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Home  /  Newsroom  /  2022  /  Allies launch fighters to intercept Russian aircraft over the North Sea

Feb 3 2022


Ramstein, Germany - Royal Norwegian Air Force F-35s scrambled from Evenes airbase in Northern Norway to identify Russian aircraft operating in the High North, February 2.

This 24/7/365 days Air Policing mission is very important for NATO and the Norwegian Air Force are well prepared and ready to support

The Norwegian Control and Reporting Center at Sørreisa ordered the Quick Reaction Alert (QRA) scramble after multiple Russian aircraft were detected flying out of the Kola Peninsula. The F-35s launched over the Finnmark coast, where they identified and shadowed a Russian A-50 Mainstay aircraft before returning to Evenes. The Russian group of aircraft divided up, some returning to Russian airspace while others continued south into the North Atlantic. 

Russian A-50 Mainstay aircraft flying along side the North coast of Norway. Photo courtesy: Royal Norwegian Air Force
Russian long-range bomber Tu-95 Bear H flying in the North Atlantic. Archive photo Crown Copyright

Royal Air Force Typhoons were later scrambled from RAF Lossiemouth in response to the incident and intercepted and shadowed two Russian Tu-95 Bear H, which are long-range bombers, and two maritime patrol Tu-142 Bear F. The Typhoons were supported by a RAF Voyager tanker based out of RAF Brize Norton.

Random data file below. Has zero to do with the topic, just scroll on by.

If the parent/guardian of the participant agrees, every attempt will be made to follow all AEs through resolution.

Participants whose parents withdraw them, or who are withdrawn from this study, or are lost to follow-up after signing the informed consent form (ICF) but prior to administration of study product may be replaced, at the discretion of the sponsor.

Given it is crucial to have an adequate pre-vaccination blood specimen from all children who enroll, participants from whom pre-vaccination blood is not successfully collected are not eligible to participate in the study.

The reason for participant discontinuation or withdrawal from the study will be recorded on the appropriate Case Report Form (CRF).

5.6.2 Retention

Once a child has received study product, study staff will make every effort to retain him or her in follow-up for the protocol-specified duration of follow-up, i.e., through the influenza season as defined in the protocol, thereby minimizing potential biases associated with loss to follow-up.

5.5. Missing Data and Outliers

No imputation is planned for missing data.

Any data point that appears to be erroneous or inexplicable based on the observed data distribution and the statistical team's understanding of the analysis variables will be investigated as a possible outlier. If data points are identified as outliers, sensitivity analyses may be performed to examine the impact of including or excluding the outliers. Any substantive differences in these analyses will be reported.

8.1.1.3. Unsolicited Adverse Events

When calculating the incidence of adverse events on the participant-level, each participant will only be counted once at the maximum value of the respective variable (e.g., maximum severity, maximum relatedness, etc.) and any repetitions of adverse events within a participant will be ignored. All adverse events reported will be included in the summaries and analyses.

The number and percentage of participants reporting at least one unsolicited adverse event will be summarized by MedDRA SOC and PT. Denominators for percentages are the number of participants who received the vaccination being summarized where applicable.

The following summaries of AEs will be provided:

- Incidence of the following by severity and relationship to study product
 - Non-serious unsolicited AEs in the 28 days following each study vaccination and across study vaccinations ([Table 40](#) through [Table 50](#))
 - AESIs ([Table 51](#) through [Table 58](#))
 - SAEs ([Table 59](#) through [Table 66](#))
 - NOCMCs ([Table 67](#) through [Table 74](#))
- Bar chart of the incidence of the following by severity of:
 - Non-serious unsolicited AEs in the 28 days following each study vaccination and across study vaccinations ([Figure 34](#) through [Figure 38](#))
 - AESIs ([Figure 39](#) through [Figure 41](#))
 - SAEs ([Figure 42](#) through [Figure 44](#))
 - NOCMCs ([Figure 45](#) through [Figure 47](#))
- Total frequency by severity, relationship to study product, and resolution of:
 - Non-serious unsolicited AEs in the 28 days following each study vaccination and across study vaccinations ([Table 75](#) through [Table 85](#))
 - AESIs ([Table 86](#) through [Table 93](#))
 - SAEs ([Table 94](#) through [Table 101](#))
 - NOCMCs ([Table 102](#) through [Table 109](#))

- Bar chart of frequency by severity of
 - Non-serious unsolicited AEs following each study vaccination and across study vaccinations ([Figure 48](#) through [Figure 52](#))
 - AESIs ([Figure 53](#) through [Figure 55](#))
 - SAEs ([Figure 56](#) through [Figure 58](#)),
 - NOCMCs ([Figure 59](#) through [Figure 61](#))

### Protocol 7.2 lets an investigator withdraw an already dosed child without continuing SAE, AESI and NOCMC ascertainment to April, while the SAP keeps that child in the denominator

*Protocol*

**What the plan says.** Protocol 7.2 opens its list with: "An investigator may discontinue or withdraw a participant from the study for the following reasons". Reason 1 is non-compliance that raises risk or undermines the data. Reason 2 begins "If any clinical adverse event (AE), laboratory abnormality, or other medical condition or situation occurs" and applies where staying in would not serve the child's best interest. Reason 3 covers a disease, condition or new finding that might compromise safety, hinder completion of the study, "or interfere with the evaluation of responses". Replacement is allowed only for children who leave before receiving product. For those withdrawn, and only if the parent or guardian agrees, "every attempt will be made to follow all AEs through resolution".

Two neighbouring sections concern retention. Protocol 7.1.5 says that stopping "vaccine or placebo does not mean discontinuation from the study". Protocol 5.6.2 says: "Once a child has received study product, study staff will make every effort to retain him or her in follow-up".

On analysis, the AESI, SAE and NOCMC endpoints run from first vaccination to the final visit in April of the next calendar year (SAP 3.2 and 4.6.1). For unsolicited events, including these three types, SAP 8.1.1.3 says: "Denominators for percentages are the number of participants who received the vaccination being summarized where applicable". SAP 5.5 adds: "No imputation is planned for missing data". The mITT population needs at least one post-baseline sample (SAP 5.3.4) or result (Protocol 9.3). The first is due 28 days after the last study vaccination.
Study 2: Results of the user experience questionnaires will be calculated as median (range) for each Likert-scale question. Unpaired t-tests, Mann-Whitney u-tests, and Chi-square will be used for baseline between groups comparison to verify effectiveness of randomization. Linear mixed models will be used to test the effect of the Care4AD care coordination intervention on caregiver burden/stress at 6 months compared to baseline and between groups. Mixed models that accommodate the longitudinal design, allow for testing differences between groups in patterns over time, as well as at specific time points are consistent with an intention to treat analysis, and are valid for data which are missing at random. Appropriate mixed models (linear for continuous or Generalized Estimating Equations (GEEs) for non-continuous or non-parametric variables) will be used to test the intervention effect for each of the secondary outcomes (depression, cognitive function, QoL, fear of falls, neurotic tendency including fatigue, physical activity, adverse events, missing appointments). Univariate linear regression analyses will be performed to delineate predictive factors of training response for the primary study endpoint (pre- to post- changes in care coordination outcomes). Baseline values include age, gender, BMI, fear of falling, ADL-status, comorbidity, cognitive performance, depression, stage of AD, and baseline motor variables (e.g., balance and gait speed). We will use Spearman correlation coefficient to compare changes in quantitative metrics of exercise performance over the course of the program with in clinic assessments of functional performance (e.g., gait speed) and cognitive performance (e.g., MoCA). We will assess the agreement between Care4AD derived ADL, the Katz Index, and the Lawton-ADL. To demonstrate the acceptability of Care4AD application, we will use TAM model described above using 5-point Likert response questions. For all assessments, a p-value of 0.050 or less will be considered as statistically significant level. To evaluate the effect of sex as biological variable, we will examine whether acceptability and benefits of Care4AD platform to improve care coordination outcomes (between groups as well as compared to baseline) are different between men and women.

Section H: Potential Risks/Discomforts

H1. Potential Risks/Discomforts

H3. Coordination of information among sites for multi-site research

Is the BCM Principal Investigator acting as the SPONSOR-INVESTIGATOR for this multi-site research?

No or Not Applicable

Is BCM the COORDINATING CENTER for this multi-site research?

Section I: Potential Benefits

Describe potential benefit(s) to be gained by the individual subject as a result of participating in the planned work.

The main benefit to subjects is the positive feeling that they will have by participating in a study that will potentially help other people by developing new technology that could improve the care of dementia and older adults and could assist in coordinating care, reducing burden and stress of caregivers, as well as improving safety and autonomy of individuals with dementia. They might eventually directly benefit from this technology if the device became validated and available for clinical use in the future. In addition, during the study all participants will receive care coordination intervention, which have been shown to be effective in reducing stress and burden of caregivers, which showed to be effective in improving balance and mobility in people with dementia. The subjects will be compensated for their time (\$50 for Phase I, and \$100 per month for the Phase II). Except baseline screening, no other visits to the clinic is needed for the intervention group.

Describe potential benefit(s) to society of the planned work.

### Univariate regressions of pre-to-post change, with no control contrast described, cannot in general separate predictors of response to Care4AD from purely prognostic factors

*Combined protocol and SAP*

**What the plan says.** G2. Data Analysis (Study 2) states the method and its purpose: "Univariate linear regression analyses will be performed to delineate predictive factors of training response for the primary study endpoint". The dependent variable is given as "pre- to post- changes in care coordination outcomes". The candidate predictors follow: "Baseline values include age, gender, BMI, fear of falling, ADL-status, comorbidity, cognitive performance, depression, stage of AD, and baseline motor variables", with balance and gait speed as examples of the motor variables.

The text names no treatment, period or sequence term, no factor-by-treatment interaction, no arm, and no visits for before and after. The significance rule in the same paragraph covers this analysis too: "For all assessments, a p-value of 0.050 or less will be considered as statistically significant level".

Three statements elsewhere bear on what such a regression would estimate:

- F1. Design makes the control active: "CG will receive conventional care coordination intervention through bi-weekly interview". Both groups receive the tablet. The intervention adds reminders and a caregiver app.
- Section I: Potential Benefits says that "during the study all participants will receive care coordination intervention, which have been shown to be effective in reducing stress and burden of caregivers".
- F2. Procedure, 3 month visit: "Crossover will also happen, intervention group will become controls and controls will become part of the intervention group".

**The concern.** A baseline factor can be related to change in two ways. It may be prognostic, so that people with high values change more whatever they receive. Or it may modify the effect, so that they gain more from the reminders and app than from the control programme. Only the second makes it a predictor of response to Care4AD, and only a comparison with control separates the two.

"Today's Identifications, demonstrate that the F-35 works in its new role as the QRA out of Evenes. This 24/7/365 days Air Policing mission is very important for NATO and the Norwegian Air Force are well prepared and ready to support," said Major General Rolf Folland, Air Chief Royal Norwegian Air Force.
Royal Air force Typhoon Archive photo by: Christian Timmig
F-35 taking of at Evenes air port, Norwegians QRA air base in the High North. Archive photo courtesy: Royal Norwegian Air Force

This is the first scramble for the Norwegian F-35s since they took over QRA duties from the F-16s earlier this year. The Russian aircraft were not transmitting a transponder code indicating their position and altitude, did not file a flight plan and did not communicate with air traffic controllers, posing a potential risk to other air users. The Russian aircraft did not enter Allied airspace and all interactions were safe and professional.

The NATO Air Policing system which includes the QRA aircraft and surveillance systems stands ready 24/7 to react to this kind of incident and maintain the security of Allies' airspace. NATO Air Policing is a vital part of collective defence, which serves as the backbone of the Alliance.

Story by Allied Air Command Public Affairs Office

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